Saw 5 geishas in total that day.  Ken said they were most likely Maikos instead of Geishas since they were out on the street, whereas the real thing usually stays indoors.  Mitsuko, one of the secretaries at my school said they were probably tourists who paid a lot of money to dress up like geishas and walk around the temples and shrines.  Now that I think back, I'd say four of them were probably fakes but the one who snubbed me has to be real.  These are the fake ones...I think.


These vending machines were down the road from Kiyomizudera.


Took the train back to Osaka to meet up with Chris and friends for dinner.  Then went clubbing.  Japanese people really get all decked out.  They dress so extremely …what’s the word….basically they look exactly like what you see in the videos but they’re Asian instead.  Even at the hip hop clubs in Tokyo, it’s so unbelievable how well they imitate what they see on BET (or the J channel equivalent).

Anyway, next day, Ken and Tom were kind enough to show me around since Chris was a poor hostess and decided to NOT call in sick while I was in town.  *sigh*, good friends are hard to find these days.  J/k

Grabbed a quick lunch at a Japanese style fast food joint, Matsuya, (basically the shop is big enough for one long counter. J ppl sit along it to gobble-up whatever dish they ordered from a vending machine that dispenses a ticket with their order that they then hand over to the counter person).

    Anyway, they took me to Kobe, the city that was hit with one of Japan’s worst earthquakes in January 1995.  They had a small Chinatown here (relative to the one in Yokohama near where I live) filled with street food vendors but this one had more choices and seemed more like a Chinatown….maybe coz it wasn’t as clean.  There’s a lot more garbage left on the streets in Osaka then in Tokyo.  Just a minor observation, guess it’s similar to Vancouverites when they visit Toronto, that’s the first thing they notice when I ask them for comparisons.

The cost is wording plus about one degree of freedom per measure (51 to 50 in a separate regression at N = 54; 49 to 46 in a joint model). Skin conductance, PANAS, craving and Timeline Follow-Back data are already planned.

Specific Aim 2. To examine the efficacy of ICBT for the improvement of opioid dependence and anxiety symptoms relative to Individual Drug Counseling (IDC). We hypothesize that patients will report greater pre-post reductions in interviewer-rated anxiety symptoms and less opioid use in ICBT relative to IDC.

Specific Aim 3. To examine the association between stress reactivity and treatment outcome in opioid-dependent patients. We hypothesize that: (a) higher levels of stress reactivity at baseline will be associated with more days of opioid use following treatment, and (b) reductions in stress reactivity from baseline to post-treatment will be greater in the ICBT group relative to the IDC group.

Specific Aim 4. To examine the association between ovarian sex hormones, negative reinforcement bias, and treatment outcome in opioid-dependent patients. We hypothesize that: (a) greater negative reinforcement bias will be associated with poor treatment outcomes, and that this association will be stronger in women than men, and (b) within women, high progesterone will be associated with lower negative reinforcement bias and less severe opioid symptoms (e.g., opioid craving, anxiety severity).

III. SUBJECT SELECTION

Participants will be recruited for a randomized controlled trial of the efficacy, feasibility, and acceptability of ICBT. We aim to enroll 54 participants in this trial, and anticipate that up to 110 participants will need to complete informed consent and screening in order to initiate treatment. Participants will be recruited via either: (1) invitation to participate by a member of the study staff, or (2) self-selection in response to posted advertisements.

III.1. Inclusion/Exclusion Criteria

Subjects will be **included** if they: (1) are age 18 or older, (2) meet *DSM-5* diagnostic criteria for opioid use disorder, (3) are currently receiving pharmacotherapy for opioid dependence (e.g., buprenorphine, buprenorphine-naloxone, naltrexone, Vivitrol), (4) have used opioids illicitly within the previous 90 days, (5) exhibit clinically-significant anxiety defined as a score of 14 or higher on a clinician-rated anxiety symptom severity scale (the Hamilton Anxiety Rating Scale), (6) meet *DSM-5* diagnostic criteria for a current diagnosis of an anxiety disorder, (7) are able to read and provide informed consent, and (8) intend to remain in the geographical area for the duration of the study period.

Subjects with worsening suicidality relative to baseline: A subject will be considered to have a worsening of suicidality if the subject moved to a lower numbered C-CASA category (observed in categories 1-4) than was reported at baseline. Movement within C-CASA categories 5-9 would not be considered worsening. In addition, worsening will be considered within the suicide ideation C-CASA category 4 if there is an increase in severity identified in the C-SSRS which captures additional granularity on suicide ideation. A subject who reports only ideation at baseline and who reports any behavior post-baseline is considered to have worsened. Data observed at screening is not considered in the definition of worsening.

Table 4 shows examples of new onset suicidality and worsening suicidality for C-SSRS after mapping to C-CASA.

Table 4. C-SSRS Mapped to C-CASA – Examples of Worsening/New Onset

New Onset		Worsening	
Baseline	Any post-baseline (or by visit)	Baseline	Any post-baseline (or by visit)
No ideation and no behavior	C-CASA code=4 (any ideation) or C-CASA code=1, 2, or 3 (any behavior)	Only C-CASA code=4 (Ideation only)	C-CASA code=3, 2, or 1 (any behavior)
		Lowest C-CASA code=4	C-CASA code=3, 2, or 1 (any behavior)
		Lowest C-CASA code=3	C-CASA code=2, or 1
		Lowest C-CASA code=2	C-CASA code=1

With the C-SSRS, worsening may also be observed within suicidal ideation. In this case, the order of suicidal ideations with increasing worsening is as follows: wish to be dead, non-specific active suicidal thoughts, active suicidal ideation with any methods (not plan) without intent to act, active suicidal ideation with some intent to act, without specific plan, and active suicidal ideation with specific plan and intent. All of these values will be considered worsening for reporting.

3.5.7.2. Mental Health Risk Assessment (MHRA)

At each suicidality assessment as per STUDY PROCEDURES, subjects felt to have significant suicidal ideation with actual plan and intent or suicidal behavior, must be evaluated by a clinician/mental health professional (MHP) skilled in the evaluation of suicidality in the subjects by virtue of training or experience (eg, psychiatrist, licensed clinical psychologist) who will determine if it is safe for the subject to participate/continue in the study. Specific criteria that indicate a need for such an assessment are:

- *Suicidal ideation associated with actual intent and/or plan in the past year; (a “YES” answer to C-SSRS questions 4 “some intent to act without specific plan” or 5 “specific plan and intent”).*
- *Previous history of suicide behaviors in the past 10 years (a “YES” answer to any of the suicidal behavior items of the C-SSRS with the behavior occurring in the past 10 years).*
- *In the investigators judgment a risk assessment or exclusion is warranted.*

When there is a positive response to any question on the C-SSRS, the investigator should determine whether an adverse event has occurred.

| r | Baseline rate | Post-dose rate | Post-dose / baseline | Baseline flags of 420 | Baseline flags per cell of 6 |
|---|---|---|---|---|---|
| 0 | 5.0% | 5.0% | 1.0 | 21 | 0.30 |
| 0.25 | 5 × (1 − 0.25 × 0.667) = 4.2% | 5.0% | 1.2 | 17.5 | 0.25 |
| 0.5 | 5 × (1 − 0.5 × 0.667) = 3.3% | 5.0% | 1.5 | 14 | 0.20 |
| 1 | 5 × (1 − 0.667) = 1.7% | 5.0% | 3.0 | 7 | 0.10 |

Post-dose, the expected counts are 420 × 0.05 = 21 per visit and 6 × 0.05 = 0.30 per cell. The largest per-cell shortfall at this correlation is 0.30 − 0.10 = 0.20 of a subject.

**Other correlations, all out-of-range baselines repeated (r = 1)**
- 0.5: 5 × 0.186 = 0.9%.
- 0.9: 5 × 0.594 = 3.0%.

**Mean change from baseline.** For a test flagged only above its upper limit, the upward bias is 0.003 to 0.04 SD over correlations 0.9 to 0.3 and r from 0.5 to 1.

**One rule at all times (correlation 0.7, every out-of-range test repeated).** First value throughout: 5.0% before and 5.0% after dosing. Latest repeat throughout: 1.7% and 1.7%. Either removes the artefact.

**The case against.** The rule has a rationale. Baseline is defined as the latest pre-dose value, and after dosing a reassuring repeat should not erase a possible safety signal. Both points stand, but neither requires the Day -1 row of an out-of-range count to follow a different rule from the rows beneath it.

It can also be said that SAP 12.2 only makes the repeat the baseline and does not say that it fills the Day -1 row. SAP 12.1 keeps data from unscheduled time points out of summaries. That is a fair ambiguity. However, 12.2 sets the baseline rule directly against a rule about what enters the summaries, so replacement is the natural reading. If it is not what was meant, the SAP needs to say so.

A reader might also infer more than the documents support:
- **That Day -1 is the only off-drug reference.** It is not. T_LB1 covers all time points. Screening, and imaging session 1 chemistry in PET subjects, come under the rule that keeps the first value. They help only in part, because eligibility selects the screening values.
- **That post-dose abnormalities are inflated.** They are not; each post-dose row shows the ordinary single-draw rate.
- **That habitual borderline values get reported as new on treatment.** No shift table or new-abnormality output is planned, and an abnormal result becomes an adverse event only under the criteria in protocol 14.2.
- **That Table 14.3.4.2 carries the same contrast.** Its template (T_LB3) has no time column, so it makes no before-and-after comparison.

I also went to Harbour Land and it was a really nice view.  Kobe also had mountain sceneries in the background.  The Coke Soccer Ball is to promote the FIFA, World Cup, some of the games are held in Kobe, but I think the final game is in Yokohama, 30 minutes from my apt.

    Saw this in a mall near Harbour Land.  Ken and Tom wanted to bud in front of the kids and hop on.  How childish.

Discovered Sashimi burger joint, SOOO good.  Imagine small black poppy or sesame seed buns with raw sashimi (salmon, tuna, red snapper, salmon eggs, etc.) with lettuce and (my favourite ingredient with raw fish) green laviate, shiso in Japanese.  We weren’t hungry after pigging out in Chinatown on street food but we HAD to try this!  So we ordered three different burgers and split them up so we can sample as many as our stomachs would allow.  I wish I knew if there was a shop like this in Tokyo.  Turns out a couple of the secretaries at my work saw a special on this Sashimi burger shop.  Looks like it is original to Kobe.

Met up with Chris after and went to Spa Land.  The self-proclaimed largest Onsen in the world.  It’s not really an Onsen coz the water’s not from a hot spring so the proper name for these baths is Sento, Bath House.  J ppl come here to get relaxed and completely naked with each other.  (Thought I'd bold naked to get the attn of those who skim or skip my passages)  Anyway, 8 Floors in total, it’s a themed Spa.  Chris and I got the Asian theme while the guys got the European theme.  I wish I could’ve taken pictures of the baths (apparently, so did Ken and Tom) but I didn’t want to get deported for being a pervert so I have to resign myself to the flyers advertising this place.  If you are really curious, check out their site,  Anyway, to sum it up, picture an outdoor Japanese nature theme bath in the middle of winter (too bad it wasn’t snowing then), an Indian theme with individual bathtubs that massages you with their water sprays, Chinese baths with ginseng, buckets of green clay that you’re suppose to pour/rub all over yourself and let soak, saunas, etc.  This was one of my favourite experiences in Japan so far.  Other facilities they had but I didn’t have time (or proper attire) to try include co-ed swimming pool with waterslides, workout facilities, restaurants, personal massages, etc.